Body Language Tips for Video Meetings
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When virtual meetings are successful, they let talented peers work together regardless of location and help organizations mine the collective wisdom of a widely dispersed employee population.
While many forms of technology—from texts to emails to teleconferences—enable virtual interactions, none holds the amazing promise of video. Video meetings are an information-rich medium, in which our brains process the continual cascade of nonverbal cues that we use as the basis for building trust and professional intimacy.
Given the power of those nonverbal cues, one of the keys to success in a video meeting is body language. Here are eight tips for projecting confidence, credibility, and your personal brand of charisma:
1. Dress for success. It takes less than seven seconds for people to make judgments about your confidence, competence, professional status, and warmth. While a face-to-face meeting gives you added opportunities (entering the meeting room, shaking hands, and so on), your visual presence sets that first impression on the screen. So be sure your grooming and wardrobe send the right message.
2. Flash a genuine smile. Humans produce about 50 distinct types of smiles, but one distinction really matters: Is the smile real or fake? Genuine enjoyment smiles light up the entire face and create crows-feet at the corners of the eyes.
Smiling directly influences the way other people respond to you. When you smile at someone, that person almost always smiles in return. And, because facial expressions trigger corresponding feelings, the smile you get back actually changes that person’s emotional state in a positive way.
3. Uncross your arms. Don’t tell me; I already know: You are more comfortable with your arms crossed. It’s the way you habitually sit. It even helps you focus your thoughts. All that may be true, but with nonverbal communication, it’s not how the sender feels that matters most; it is how the observer perceives how the sender feels.
Although you need to take cultural differences into account, crossing arms is almost always perceived as a closed sign of resistance. (And, by the way, since the human brain pays more attention to negative messages than it does to positive ones, what people unconsciously look for and react most to are signs that you are in a bad mood or that something is wrong.)
4. Lower your vocal pitch. In a virtual meeting, the quality of your voice can be a deciding factor in how you are perceived. Speakers with higher-pitched voices are judged to be less empathetic, less powerful, and more nervous than speakers with lower-pitched voices.
One easy technique to use before the meeting involves putting your lips together and saying “Um hum, um hum, um hum.” Doing so relaxes your voice into its optimal pitch.
5. Sit up straight. Squaring your shoulders and keeping your head straight—especially when you’re speaking—makes you look sure of yourself. When you hunch or round your shoulders or tilt your head, you look more tentative. Hunching minimizes your physical presence and makes you appear less confident and competent, and head tilts are perceived as positive cues only when you are listening to someone else speaking.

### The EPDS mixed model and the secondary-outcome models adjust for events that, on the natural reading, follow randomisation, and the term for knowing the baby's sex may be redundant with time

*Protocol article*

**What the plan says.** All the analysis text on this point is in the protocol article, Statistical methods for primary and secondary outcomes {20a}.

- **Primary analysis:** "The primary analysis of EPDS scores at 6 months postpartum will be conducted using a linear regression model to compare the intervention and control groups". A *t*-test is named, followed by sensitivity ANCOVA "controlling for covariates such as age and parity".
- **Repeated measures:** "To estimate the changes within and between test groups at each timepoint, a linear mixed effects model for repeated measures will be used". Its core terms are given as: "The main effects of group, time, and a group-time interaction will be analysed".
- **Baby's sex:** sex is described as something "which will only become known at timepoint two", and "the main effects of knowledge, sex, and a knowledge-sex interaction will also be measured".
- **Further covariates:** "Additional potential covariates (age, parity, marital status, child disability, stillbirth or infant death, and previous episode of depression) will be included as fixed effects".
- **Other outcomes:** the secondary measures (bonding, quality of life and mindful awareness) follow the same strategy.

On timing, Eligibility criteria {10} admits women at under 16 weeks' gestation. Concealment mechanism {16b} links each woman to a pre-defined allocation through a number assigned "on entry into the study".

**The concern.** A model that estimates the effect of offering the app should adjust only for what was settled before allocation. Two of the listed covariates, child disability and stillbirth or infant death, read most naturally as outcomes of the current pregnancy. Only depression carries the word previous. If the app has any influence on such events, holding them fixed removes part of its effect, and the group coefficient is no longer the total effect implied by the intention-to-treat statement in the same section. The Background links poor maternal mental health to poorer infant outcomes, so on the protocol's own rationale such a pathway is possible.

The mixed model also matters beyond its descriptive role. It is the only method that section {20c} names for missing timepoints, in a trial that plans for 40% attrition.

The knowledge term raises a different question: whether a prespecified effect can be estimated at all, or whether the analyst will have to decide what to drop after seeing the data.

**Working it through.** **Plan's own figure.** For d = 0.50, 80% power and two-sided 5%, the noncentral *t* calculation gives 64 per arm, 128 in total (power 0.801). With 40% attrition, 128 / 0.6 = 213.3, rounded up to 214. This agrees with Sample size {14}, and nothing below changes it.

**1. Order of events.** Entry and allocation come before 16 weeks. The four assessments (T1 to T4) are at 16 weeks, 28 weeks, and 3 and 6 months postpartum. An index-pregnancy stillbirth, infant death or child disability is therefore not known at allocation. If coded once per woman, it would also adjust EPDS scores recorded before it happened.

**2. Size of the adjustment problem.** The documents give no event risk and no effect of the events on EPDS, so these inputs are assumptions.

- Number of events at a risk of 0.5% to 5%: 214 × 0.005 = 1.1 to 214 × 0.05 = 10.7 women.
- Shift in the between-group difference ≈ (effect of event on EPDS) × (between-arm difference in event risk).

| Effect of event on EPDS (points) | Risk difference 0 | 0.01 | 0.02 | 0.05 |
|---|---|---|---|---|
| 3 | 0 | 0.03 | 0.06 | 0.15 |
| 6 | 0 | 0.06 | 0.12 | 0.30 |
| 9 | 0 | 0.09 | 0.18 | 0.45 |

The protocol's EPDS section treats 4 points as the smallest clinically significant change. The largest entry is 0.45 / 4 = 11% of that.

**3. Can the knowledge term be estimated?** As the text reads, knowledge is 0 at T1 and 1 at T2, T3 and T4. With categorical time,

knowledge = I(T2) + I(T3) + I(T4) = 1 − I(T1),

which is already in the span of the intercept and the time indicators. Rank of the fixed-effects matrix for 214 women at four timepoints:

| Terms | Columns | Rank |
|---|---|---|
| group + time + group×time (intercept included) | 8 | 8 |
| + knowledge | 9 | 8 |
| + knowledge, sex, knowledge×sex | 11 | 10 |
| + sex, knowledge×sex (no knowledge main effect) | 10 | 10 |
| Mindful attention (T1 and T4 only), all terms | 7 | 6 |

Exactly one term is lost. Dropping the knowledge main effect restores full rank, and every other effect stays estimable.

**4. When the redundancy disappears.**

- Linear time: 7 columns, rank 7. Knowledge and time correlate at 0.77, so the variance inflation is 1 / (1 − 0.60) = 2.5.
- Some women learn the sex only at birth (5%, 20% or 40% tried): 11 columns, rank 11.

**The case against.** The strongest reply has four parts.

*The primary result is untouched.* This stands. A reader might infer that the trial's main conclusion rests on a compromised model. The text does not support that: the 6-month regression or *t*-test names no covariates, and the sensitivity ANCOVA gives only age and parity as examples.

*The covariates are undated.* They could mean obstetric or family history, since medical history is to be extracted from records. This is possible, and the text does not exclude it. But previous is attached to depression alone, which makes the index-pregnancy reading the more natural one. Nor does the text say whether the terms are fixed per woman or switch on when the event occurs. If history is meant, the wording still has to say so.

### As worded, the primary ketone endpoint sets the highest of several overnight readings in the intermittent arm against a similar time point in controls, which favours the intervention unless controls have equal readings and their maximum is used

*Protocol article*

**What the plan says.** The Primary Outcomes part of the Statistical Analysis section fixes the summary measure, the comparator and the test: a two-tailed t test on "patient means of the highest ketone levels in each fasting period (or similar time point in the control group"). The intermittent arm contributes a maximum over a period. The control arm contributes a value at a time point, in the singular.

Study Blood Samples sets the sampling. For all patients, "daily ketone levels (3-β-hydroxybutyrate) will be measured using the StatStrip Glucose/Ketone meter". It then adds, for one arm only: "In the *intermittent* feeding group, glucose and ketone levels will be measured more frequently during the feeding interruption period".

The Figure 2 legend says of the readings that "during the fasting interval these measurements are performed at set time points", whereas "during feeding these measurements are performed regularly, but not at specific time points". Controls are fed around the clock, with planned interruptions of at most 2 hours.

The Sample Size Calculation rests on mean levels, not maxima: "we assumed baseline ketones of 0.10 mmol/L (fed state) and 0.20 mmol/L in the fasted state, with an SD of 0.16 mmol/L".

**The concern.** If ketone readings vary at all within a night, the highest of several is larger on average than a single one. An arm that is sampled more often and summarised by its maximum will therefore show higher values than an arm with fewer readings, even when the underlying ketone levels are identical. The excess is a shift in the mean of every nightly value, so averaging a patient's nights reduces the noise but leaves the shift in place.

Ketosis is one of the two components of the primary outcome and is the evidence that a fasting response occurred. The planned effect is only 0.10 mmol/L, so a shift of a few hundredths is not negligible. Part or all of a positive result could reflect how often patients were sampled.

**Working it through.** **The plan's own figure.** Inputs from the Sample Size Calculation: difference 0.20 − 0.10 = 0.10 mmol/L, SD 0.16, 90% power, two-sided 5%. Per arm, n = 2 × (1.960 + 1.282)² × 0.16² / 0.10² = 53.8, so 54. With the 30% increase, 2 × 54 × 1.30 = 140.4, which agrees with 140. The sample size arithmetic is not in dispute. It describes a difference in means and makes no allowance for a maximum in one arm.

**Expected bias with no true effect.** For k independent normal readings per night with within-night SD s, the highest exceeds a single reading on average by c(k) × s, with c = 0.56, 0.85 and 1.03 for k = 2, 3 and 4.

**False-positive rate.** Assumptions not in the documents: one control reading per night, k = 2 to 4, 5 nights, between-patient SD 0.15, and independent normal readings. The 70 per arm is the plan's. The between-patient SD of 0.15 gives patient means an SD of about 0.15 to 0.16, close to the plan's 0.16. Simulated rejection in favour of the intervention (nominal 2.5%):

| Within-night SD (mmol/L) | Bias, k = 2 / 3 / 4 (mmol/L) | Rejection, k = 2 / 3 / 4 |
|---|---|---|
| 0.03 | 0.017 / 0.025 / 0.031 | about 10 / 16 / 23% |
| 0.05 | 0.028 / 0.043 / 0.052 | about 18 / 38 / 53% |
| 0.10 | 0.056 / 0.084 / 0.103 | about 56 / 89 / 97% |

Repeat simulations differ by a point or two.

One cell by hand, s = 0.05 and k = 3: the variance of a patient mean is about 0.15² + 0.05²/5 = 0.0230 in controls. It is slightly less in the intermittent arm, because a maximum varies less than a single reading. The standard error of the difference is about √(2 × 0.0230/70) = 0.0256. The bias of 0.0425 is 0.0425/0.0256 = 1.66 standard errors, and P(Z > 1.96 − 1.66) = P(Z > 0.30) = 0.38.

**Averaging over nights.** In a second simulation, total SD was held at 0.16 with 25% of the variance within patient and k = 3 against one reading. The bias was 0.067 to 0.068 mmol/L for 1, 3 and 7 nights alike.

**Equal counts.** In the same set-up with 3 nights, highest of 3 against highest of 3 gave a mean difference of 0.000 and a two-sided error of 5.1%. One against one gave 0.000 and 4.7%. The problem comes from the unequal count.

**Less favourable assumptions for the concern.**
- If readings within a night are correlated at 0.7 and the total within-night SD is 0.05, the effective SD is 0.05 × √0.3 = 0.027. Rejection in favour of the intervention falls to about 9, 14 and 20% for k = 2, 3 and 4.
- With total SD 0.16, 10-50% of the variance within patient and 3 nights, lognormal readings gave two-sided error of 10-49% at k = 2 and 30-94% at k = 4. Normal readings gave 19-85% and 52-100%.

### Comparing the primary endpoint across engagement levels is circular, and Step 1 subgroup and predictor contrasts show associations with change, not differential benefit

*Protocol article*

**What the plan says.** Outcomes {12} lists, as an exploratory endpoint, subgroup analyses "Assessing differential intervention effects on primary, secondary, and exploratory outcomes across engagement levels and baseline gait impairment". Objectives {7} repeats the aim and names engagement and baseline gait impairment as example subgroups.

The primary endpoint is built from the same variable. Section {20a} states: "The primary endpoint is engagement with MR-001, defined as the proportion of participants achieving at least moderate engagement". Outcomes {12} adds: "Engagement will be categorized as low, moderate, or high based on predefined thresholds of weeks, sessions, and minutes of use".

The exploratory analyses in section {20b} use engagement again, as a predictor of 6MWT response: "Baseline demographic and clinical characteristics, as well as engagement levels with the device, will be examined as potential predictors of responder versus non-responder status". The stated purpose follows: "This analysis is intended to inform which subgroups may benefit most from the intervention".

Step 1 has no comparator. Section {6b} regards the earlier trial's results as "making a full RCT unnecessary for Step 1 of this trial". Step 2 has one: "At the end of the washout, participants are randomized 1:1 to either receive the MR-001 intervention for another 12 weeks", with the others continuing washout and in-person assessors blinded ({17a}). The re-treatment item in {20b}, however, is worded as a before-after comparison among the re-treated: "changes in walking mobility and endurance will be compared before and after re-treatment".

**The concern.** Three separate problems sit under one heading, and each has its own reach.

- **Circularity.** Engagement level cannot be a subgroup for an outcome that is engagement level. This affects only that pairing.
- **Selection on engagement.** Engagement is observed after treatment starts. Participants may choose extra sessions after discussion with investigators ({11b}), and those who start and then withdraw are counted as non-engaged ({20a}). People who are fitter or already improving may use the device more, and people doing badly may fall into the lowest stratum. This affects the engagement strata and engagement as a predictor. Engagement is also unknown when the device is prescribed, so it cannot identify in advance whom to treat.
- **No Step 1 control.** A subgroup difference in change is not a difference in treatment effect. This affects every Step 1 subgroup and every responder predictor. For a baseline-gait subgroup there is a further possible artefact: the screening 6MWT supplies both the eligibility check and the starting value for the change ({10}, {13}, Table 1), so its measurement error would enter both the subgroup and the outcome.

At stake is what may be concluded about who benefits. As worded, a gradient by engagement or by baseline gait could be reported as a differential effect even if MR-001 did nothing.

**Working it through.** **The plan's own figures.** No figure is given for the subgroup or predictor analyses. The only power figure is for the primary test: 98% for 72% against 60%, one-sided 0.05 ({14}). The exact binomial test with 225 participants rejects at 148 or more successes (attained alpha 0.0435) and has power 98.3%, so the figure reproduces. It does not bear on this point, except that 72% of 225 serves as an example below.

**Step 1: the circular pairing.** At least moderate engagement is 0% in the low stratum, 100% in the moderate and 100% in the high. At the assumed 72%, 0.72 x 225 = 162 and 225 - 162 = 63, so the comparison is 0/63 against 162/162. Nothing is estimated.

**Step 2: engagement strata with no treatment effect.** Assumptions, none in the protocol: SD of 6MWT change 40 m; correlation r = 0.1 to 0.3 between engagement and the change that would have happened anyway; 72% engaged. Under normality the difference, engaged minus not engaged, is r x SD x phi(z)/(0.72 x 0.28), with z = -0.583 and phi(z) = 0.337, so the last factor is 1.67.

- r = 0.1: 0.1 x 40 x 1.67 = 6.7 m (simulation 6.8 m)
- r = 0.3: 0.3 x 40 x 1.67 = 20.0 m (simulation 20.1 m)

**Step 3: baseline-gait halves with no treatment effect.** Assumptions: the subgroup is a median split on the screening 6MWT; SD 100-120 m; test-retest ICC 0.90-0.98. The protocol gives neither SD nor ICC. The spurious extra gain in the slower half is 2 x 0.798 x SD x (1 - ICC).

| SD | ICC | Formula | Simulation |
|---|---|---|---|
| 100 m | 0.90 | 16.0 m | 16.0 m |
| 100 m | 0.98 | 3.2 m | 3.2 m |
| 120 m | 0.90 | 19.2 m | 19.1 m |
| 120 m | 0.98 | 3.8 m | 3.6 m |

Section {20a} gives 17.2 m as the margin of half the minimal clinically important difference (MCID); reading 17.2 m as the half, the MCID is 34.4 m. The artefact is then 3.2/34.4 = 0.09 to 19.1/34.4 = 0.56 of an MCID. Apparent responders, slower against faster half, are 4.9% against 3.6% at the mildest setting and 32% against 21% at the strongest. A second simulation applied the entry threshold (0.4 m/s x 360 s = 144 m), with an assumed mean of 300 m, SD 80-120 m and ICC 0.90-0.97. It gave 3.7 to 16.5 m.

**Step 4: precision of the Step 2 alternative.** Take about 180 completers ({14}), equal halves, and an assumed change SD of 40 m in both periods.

6. Maintain positive eye contact. Eye contact is hugely important in nonverbal communication, but it works differently in a video meeting. In person, eye contact would mean looking directly at someone’s eyes. In a video meeting, you have to maintain eye contact by looking into the camera. It’s a good idea to lower the monitor camera a little so that you don’t have to tilt your head back to gaze up at it. (And if you use a teleprompter, keep it at camera-eye level.)
7. Slow down your gestures. Keeping your movements relaxed, using open arm gestures, and showing the palms of your hands—the ultimate “See, I have nothing to hide” gesture—are silent signals of credibility and candor.
Individuals using open gestures are perceived more positively and are more persuasive than those using closed gestures (hands hidden or held close to the body). But too much hand movement tends to look jerky on screen. So practice beforehand and see what gestures work best for you.
8. Reduce nervous behaviors. When we’re nervous or stressed, we all pacify with some form of self-touching, nonverbal behavior: We rub our hands together, bounce our feet, drum our fingers on the desk, play with our jewelry, twirl our hair, fidget. When you do any of these things, you immediately rob your statements of credibility—or you look as if you’re not interested in the conversation.
If you catch yourself indulging in any of these nervous actions, take a deep breath and steady yourself by placing your feet firmly on the floor and your hands palm down in your lap or on your desk.
Since we interpret what people say to us only partially from the words they use, we get most of the message (and all the emotional nuances behind the words) from vocal tone, pacing, facial expressions, and other nonverbal cues. Body-language savvy can be the key to developing positive business relationships and presenting your ideas with more impact when you’re in a video meeting.
Carol Kinsey Goman, an executive coach and international keynote speaker at corporate, government, and association events, is the author of The Silent Language of Leaders: How Body Language Can Help—or Hurt—How You Lead; and, most recently, of The Truth About Lies in the Workplace: How to Spot Liars and What to Do About Them.
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